Building a sustainable future, one classroom at a time.
At Earthwatch, we’re determined to make real change happen, and we believe that investing in science and education is the way to do it. Our programs support pivotal field research that shapes environmental policy and protects our natural world. But just as importantly—they focus on people: increasing scientific literacy, connecting people with nature, and inspiring them to become environmental champions and stewards in their own communities.
We’re especially committed to helping teachers and students discover and protect our environment through hands-on scientific exploration, even in the face of financial limitations.
Learn what no textbook can teach.
Students benefit when they do science, not just learn about it, but teachers often lack the comfort level to teach science as a hands-on activity. And we know that students flourish through opportunities to learn outside of the classroom, but high-quality, safe, and affordable immersion experiences often feel out of reach for many teachers and their students.
But thanks to the generous investment of countless individuals, foundations, and corporations, Earthwatch has awarded fellowships to nearly 2,000 high school students through our Ignite and Girls in Science programs, and nearly 6,000 educators from all grades and disciplines through our Teach Earth and Project Kindle fellowships.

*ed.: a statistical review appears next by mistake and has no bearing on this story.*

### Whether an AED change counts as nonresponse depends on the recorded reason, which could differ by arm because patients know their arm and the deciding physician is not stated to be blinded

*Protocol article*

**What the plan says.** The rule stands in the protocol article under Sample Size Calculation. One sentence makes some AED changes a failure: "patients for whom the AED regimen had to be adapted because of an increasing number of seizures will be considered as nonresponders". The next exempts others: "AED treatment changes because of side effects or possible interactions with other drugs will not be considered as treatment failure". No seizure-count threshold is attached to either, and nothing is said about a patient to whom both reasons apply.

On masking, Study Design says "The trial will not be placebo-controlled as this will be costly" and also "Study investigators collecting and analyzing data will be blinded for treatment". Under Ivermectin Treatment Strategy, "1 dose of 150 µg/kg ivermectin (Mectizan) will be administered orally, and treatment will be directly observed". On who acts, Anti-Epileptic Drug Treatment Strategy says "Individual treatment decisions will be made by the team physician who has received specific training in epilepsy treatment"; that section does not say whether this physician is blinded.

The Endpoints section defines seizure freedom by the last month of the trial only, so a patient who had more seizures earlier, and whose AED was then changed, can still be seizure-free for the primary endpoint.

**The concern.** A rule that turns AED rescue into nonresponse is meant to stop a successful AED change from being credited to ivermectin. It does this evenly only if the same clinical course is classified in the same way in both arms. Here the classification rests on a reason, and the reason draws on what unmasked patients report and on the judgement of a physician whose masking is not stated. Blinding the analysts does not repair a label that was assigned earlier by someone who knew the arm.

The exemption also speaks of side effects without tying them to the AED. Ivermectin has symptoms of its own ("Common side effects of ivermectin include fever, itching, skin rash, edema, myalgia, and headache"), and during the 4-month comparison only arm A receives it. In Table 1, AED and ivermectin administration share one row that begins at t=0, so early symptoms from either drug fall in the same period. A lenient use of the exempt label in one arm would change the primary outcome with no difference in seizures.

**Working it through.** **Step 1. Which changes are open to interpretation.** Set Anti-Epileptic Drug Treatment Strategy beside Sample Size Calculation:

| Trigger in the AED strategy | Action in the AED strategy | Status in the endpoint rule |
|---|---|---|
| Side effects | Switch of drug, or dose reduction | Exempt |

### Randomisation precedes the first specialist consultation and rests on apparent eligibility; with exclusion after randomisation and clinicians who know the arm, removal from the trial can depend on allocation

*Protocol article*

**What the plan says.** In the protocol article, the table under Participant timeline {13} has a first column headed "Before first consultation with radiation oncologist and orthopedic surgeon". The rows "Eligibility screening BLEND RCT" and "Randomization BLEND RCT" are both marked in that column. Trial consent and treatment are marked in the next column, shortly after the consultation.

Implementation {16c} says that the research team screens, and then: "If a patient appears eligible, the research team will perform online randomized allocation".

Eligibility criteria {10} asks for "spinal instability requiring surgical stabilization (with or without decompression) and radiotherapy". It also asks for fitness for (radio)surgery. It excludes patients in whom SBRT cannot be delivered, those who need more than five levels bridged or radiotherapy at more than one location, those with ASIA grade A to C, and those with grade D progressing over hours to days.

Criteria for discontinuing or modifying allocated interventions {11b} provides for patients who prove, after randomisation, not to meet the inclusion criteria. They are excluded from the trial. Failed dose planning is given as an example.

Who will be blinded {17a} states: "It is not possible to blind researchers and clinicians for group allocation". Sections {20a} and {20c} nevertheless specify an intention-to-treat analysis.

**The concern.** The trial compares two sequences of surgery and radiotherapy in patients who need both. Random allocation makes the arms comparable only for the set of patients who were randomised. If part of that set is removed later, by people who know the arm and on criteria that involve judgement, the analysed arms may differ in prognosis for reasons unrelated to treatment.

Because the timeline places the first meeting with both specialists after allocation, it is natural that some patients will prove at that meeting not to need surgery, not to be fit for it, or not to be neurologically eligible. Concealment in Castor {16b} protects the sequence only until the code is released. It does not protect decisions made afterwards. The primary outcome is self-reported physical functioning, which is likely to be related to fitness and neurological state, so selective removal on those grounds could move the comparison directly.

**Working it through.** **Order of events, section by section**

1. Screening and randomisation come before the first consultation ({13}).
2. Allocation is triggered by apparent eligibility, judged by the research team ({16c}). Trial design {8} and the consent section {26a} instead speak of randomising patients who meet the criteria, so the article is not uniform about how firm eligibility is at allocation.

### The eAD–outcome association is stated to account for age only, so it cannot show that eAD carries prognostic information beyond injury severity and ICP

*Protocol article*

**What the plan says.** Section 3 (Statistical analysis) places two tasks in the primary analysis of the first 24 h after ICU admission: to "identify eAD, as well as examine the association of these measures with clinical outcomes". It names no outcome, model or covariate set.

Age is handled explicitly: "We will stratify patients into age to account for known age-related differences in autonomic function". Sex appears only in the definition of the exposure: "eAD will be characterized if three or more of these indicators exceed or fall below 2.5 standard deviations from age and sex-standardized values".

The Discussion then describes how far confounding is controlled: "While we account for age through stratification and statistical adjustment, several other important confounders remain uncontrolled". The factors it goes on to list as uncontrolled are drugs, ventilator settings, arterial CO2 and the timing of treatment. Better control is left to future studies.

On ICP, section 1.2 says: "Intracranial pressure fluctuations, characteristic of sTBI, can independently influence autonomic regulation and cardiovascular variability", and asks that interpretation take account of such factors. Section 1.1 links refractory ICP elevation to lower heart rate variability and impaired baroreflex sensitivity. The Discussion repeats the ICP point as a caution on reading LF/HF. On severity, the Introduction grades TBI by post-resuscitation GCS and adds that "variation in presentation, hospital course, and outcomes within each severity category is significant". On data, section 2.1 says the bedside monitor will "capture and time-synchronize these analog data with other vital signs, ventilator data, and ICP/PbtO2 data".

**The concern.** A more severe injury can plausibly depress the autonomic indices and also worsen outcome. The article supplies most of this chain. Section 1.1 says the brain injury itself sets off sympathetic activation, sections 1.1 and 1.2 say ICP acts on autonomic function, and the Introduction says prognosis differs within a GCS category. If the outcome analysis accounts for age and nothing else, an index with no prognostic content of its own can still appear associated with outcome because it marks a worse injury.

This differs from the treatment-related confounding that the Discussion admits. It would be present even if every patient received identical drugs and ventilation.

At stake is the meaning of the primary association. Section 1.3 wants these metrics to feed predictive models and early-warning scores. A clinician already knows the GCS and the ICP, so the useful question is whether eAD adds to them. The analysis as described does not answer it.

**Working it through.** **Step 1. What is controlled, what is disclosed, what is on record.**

Earthwatch expeditions can be transformational, unforgettable experiences for students and teachers alike. But the impact of an Earthwatch fellowship doesn’t end with the expedition itself: more than half of our student fellows go on to pursue science in college, while teacher fellows will collectively engage tens of thousands of students in environmental conservation and scientific inquiry over the course of their careers.
Learn more about our current student and teacher fellowships, and find out how an Earthwatch expedition can connect you with nature through hands-on science and collective conservation.
I learned so many things. I learned what it means to be a scientist. I learned that anyone can make a positive impact on the environment. And, most importantly, I learned about myself. I learned that I am smart, and strong, and as cheesy as it sounds, I learned that I can do anything I set my mind to. This trip changed who I am and how I see the world.
—Megan Morey, 2015 Ignite student fellow